Mail from our readers
Check out letters from those who agreed with us, and those who didn't
Mail from our readers
Thanks so much for the article about the Grateful Dead (#161, March 12). The answer to your grammatically incorrect question on the cover is: ”You bet!” I do feel, however, that you went a little overboard with your drug references regarding Deadheads. I am a drug-free fan of the Dead, and have been straight every time I’ve attended one of their concerts. To be sure, I’m in the minority. But we’re out there.
Your article proves once and for all that the Dead aren’t just a bunch of old drug-crazed hippies. Next thing you know Jerry’ll be coming out with his own exercise-and-diet video. Move over, Richard Simmons. It looks like the Dead are gonna be around for a long time to come and the Deadhead population is growing, so ya better get used to it.
James Mullins Jr.
When I was 22, I met Lillian Gish during her last visit to my city, in 1980. I was at least as excited as many a modern 13-year-old would be upon meeting Michael Jackson or Madonna. But, sadly, all too many of today’s young people could only respond to Gish’s death by asking ”Who was Lillian Gish?” Let’s all make sure that the answers to that and other questions about the roots of film stay easy to find. We and future generations need to know about, preserve, share, and enjoy ready access to our irreplaceable silent-film heritage.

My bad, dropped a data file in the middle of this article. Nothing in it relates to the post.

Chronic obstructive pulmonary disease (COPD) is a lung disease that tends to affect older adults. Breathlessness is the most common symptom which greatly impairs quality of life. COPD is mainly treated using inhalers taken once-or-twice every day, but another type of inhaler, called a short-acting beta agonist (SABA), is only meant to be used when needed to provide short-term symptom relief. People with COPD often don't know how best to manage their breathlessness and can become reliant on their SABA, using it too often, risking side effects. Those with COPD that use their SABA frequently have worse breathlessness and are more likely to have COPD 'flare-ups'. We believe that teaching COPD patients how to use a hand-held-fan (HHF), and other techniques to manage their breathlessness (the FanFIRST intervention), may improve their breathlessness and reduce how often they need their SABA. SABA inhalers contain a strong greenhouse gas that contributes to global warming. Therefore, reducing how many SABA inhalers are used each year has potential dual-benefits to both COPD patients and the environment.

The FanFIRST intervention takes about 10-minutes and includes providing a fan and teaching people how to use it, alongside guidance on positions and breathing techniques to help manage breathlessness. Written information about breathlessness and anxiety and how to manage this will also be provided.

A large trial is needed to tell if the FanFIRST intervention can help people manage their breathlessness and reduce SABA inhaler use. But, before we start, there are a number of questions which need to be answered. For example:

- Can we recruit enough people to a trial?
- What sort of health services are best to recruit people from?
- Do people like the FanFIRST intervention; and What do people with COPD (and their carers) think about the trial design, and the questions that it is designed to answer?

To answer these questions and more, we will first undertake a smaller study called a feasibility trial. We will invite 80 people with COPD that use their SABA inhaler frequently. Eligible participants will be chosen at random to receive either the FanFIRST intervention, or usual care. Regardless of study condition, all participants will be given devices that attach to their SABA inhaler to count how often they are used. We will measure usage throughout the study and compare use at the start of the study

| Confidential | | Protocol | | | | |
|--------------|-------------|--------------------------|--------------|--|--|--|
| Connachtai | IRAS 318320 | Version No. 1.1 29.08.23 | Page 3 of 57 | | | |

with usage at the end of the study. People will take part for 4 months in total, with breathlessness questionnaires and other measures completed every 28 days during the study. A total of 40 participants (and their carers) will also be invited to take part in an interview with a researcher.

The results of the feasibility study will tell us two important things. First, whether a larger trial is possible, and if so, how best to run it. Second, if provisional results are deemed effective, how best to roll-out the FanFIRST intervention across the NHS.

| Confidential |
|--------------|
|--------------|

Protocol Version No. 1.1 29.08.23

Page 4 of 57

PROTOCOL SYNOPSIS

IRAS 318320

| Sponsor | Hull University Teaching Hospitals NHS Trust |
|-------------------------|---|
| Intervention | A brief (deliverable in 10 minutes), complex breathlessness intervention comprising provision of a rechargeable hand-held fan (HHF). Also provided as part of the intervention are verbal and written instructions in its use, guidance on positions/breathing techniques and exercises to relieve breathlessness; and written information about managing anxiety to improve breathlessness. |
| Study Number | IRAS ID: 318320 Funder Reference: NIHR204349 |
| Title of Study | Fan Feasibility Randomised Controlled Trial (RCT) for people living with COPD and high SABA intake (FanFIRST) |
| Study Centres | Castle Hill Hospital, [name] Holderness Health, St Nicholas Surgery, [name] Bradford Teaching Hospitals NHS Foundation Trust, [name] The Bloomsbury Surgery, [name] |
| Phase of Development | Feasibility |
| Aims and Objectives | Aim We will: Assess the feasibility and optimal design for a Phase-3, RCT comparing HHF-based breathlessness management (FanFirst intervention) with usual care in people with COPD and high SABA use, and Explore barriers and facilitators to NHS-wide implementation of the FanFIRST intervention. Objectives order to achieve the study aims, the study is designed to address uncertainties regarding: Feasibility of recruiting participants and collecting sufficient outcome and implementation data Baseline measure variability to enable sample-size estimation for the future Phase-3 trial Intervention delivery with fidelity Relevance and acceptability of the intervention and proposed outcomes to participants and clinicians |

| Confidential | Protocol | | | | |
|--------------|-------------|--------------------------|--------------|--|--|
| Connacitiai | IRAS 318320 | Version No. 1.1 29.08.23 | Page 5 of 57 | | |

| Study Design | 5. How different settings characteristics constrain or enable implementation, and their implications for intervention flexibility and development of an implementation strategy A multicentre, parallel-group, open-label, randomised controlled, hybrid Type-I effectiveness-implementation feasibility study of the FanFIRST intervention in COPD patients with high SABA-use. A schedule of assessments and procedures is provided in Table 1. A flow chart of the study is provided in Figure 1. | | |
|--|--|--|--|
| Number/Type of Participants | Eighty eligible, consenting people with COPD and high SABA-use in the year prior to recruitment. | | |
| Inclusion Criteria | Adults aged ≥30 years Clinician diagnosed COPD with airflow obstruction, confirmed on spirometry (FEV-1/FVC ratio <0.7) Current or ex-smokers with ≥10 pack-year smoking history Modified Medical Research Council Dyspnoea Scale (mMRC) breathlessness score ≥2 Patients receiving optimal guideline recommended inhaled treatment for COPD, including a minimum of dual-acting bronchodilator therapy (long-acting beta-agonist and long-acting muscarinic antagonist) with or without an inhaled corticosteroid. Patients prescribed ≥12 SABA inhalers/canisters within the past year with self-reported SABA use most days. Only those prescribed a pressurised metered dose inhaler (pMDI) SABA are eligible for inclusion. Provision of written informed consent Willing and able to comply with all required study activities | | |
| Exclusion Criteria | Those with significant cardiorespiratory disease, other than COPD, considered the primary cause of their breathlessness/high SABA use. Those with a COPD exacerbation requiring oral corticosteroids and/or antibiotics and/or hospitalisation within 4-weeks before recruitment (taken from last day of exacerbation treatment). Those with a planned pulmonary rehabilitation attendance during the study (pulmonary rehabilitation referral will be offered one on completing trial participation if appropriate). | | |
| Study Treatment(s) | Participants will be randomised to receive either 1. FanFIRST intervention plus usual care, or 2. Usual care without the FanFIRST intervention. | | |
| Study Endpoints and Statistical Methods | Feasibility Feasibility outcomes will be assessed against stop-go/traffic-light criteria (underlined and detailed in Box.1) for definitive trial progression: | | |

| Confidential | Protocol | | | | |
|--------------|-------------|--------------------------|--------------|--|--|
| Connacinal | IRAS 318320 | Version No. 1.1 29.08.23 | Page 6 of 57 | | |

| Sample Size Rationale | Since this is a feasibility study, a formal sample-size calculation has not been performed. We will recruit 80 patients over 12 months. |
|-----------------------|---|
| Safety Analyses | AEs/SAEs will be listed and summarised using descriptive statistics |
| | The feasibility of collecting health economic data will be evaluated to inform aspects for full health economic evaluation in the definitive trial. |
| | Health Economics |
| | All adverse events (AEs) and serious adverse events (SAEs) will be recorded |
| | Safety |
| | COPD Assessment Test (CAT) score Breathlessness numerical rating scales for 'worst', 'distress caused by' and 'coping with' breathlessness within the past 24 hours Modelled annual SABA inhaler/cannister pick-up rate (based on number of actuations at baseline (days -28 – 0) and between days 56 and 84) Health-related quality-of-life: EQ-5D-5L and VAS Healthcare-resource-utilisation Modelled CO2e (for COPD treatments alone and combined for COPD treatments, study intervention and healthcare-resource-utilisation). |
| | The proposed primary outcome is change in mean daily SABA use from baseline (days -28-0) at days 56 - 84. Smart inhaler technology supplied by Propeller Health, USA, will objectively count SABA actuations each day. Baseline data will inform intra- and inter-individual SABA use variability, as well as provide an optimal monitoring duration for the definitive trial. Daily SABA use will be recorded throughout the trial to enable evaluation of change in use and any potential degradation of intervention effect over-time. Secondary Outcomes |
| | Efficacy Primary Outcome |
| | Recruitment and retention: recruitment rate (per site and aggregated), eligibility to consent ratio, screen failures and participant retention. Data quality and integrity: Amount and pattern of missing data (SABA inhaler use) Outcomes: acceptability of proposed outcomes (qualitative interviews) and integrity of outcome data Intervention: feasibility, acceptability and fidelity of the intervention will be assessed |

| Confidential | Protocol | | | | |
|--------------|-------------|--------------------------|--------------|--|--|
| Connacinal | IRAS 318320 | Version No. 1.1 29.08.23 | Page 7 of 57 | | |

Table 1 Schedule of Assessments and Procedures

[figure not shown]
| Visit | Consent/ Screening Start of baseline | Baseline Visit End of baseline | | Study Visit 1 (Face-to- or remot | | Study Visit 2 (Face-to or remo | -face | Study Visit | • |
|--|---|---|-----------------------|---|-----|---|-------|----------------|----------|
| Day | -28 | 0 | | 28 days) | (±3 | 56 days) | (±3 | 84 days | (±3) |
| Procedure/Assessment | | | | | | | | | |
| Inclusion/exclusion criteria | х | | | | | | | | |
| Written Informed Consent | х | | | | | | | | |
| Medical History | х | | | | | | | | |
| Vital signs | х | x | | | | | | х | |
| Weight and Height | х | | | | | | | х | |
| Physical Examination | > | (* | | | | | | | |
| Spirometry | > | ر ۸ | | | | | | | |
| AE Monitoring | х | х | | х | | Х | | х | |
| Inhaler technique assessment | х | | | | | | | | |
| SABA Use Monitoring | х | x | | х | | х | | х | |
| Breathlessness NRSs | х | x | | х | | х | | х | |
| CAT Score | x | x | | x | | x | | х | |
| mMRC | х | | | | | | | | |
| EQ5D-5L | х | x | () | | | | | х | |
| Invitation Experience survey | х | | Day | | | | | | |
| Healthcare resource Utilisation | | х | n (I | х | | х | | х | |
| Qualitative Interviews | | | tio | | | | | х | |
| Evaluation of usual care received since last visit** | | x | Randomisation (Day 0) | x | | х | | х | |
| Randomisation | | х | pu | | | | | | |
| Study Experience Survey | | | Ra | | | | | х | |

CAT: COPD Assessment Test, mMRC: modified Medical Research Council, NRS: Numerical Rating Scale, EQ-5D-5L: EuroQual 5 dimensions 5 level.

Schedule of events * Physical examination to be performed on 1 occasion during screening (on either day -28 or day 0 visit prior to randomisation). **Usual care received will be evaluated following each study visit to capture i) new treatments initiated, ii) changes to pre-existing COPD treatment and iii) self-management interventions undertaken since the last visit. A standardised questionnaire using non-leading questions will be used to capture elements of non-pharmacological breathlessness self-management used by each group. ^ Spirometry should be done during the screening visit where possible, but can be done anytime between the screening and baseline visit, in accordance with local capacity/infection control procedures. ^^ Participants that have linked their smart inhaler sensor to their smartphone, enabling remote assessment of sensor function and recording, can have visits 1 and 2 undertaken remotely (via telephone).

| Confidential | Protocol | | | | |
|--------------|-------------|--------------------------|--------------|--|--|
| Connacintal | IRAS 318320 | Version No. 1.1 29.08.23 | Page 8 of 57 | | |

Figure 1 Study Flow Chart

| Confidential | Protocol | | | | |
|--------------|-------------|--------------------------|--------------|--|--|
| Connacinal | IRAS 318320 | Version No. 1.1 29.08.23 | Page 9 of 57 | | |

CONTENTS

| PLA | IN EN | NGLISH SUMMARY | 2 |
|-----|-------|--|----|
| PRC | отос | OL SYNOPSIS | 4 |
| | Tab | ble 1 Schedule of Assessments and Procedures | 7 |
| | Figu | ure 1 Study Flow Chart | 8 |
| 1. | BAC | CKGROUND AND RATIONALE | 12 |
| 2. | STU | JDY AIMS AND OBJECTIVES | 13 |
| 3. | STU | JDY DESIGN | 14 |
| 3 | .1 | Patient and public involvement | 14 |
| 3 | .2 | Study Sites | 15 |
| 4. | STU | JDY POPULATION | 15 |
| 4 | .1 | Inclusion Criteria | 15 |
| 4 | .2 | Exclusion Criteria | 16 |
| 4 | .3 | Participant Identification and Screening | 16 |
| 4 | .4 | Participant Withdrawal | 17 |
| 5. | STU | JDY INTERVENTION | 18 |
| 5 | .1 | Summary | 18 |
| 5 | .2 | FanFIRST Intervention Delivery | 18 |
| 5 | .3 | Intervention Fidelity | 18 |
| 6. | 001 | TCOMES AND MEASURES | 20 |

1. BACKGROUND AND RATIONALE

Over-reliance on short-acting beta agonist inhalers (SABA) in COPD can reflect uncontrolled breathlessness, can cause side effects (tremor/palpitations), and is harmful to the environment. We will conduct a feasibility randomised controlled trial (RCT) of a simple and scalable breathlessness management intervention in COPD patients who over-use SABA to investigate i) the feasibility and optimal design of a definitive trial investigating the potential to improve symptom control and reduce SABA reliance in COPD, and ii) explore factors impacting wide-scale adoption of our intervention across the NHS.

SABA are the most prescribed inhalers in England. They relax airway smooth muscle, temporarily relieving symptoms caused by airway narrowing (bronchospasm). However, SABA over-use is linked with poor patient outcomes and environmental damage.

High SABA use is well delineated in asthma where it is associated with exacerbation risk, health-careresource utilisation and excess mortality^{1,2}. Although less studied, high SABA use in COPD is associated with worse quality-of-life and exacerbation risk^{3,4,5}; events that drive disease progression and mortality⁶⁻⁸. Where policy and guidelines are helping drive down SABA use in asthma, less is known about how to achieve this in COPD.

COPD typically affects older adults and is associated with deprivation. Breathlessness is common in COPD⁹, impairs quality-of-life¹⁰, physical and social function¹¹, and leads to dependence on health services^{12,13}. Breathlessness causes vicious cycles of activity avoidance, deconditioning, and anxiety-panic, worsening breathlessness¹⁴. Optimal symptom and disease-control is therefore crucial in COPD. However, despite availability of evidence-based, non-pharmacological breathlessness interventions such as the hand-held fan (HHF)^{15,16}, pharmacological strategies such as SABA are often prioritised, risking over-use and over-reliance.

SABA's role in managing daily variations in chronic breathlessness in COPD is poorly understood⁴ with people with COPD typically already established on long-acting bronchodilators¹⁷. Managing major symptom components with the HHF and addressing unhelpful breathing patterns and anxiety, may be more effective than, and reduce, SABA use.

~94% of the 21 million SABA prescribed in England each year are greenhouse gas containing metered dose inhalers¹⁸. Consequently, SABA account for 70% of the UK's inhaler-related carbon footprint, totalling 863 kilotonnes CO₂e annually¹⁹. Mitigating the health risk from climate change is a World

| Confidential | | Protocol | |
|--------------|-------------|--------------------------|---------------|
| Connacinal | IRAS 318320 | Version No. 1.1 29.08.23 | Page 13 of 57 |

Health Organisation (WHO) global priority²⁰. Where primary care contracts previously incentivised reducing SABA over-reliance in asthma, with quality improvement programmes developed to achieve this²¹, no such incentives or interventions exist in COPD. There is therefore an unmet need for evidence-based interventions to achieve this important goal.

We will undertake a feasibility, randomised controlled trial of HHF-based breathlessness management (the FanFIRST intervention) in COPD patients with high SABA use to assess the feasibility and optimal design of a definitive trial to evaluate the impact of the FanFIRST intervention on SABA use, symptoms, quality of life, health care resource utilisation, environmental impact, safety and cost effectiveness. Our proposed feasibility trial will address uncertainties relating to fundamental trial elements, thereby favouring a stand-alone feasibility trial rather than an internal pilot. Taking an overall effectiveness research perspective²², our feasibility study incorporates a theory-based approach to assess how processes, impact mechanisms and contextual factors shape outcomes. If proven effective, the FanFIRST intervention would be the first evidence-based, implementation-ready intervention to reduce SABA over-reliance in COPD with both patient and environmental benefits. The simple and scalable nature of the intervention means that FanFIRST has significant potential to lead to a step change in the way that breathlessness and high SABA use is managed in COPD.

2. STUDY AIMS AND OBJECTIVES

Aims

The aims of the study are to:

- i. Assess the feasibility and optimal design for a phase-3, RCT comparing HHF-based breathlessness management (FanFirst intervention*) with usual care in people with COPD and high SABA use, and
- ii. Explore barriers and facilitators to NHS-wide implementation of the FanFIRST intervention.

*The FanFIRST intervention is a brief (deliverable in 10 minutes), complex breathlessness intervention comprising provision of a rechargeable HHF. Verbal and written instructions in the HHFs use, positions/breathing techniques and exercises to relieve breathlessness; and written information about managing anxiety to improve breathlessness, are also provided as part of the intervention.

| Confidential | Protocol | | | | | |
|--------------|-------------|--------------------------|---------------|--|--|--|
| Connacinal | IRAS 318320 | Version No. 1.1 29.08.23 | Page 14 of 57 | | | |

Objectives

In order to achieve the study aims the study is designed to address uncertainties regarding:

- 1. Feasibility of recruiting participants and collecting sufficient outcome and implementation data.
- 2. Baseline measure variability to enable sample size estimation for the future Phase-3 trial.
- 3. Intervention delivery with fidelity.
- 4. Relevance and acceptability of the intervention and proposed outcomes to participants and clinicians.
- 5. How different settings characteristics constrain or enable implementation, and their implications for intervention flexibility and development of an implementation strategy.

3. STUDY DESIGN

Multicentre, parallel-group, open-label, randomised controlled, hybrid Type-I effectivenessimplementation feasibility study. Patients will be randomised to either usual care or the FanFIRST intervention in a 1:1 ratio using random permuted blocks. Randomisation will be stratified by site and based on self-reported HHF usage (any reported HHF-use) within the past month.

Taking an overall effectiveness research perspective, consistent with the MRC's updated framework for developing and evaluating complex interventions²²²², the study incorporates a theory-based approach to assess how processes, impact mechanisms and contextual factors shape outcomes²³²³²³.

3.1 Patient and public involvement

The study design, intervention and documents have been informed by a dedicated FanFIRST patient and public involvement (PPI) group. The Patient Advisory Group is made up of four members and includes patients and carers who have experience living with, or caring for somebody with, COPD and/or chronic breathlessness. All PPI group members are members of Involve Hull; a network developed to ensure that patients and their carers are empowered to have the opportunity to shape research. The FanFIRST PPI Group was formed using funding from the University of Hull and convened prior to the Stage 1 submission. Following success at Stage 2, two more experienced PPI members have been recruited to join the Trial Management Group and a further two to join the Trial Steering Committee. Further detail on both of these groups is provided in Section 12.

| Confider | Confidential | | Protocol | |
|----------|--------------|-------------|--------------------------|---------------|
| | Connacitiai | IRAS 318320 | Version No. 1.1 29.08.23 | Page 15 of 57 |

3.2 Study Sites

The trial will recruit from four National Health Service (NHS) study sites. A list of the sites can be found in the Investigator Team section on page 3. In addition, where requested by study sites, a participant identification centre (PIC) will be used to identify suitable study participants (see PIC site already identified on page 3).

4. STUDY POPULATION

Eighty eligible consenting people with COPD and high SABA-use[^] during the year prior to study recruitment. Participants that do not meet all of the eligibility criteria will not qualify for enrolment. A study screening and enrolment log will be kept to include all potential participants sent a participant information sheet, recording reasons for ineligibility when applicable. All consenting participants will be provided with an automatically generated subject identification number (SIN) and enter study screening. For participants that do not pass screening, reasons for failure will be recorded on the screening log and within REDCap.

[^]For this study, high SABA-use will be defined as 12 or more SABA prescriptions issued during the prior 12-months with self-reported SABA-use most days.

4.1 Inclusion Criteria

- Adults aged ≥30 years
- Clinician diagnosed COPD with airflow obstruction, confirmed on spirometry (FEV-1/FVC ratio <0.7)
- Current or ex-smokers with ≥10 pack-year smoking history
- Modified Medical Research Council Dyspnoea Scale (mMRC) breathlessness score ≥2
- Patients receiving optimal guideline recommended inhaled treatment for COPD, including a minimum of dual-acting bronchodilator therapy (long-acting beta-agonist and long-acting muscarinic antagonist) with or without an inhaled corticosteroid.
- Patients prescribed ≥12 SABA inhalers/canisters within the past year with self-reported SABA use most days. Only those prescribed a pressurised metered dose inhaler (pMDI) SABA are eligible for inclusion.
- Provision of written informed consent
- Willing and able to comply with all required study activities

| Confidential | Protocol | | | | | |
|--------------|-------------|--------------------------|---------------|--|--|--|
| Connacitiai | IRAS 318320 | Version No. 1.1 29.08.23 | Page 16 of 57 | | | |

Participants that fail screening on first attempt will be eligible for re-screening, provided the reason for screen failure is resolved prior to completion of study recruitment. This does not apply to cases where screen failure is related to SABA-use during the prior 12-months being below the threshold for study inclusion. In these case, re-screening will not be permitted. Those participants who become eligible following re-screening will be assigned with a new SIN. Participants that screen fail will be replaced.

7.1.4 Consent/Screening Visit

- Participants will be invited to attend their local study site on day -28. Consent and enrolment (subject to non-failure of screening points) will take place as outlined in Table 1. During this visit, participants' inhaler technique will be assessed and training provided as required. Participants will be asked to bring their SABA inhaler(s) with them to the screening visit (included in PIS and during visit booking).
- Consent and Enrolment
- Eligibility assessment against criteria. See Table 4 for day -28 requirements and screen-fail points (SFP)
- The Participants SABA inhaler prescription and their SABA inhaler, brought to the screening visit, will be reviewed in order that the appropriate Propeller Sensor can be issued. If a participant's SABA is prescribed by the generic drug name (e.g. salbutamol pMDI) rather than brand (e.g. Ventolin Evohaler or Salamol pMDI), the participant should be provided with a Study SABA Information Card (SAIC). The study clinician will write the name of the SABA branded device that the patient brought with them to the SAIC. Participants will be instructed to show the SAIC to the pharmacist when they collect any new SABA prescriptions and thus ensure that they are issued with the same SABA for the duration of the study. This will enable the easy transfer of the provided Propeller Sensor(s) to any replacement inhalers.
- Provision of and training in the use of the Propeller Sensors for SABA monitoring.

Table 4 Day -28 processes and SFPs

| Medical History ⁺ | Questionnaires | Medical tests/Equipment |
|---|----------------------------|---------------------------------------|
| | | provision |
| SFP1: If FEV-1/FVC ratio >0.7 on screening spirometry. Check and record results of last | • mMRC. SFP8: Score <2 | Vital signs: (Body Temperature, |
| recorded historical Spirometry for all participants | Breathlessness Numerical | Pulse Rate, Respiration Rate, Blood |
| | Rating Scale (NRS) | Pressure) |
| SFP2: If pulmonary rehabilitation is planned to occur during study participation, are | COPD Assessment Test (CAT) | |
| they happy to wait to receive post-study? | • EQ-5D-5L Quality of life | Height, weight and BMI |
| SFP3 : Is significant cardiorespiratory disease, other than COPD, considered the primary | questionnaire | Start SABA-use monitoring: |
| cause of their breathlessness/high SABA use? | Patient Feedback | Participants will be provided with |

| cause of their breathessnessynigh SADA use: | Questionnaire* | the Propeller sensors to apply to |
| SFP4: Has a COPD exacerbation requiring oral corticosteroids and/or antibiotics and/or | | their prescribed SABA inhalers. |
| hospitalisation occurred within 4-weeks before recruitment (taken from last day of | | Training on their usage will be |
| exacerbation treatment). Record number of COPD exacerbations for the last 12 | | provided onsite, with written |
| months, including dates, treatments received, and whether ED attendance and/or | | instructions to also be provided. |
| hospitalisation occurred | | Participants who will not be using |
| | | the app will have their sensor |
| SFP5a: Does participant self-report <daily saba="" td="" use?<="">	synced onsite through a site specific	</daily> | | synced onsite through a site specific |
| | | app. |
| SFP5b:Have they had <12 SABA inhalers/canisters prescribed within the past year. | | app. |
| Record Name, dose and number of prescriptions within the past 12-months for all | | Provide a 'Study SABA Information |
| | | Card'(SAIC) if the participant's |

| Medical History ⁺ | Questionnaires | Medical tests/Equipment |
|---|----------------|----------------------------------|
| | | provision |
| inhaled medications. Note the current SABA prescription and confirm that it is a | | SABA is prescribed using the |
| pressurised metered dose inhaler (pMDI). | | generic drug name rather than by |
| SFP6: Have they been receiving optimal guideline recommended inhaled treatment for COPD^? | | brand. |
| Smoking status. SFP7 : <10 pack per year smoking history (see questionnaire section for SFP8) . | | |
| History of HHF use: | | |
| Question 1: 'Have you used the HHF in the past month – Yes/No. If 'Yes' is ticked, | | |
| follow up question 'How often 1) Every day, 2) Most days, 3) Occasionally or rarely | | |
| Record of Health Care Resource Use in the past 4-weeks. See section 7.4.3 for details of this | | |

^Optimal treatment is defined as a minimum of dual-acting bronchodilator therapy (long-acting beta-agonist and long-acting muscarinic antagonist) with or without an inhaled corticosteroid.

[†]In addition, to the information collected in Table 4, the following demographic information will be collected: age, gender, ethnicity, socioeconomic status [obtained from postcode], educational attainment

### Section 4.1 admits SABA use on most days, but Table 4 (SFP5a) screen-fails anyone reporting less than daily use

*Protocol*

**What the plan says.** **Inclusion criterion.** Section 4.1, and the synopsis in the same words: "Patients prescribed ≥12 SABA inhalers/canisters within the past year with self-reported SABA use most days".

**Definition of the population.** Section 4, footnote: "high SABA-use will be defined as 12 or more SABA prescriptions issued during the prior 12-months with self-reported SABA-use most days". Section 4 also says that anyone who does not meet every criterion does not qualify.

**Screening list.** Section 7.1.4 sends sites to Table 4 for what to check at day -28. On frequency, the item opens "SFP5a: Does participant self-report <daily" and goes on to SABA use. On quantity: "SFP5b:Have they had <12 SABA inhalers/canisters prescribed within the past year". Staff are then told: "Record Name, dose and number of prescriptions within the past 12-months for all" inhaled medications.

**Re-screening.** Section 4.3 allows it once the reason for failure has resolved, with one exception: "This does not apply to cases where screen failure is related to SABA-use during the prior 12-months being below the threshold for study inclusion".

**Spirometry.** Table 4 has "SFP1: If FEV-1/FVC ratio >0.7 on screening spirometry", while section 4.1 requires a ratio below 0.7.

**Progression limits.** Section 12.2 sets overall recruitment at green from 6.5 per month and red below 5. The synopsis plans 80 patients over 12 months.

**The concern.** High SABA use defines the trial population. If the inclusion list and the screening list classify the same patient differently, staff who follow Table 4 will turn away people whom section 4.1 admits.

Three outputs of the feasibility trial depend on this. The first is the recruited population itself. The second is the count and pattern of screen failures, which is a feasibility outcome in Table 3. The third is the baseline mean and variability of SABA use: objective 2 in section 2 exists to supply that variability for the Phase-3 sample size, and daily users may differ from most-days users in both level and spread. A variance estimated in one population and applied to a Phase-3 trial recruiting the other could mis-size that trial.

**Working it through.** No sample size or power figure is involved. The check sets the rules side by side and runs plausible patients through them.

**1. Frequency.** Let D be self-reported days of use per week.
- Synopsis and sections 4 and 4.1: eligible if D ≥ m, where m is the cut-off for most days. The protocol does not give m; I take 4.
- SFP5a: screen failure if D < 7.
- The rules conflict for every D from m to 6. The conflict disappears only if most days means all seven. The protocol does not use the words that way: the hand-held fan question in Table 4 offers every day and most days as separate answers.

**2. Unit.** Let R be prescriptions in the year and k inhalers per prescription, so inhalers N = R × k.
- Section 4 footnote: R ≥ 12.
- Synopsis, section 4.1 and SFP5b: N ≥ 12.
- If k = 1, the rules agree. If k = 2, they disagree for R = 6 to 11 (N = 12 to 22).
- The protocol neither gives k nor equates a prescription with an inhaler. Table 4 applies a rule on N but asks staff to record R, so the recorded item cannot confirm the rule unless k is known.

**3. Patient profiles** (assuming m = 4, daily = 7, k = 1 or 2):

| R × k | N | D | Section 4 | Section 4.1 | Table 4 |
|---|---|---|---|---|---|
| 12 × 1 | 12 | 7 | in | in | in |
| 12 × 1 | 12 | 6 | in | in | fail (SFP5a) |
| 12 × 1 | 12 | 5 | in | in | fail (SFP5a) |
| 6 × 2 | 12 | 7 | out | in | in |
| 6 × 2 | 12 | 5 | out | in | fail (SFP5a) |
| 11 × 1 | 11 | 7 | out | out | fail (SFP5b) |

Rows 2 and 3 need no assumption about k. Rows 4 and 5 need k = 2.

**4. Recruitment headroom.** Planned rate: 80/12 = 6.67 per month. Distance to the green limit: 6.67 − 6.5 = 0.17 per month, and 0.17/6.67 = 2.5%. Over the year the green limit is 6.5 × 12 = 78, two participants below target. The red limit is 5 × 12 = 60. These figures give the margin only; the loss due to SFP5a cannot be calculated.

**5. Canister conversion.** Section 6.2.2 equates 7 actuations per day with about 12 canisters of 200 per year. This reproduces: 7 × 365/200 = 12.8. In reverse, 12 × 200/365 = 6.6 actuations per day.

SWEET ON ‘SIMPSONS’
A big thank you for Ken Tucker’s positive article on The Simpsons. In a time when so many television comedies are not funny, The Simpsons continues to deliver laugh-out-loud episodes week after week. I’m always hearing complaints about ”those awful Simpsons” from people who have not even watched an entire episode. If they had, they would notice that mixed in with the wry humor, the spoofs of movies or TV cleverly hidden in each episode, and Bart’s naughty nature, is a strongly implied sense of family values. To those chronic cartoon complainers, I say, ”Don’t have a cow, man!”
I pray for that glorious day to come when everyone finally has had enough of Roseanne and Tom Arnold.
ROCK & READ
Your sidebar ”Bands That Can Read” listed 10 rock groups that took their names from literary sources. The students in my history of rock course came up with some more: Marillion (Tolkien’s The Silmarillion); the Go-Betweens (novel by L.P. Hartley); House of Love (Anais Nin, A Spy in the House of Love); the Boomtown Rats (Woody Guthrie’s Bound for Glory); the Grapes of Wrath (John Steinbeck); A Confederacy of Dunces (John K. Toole).
Professor of Musicology
University of Miami
Coral Gables, Fla.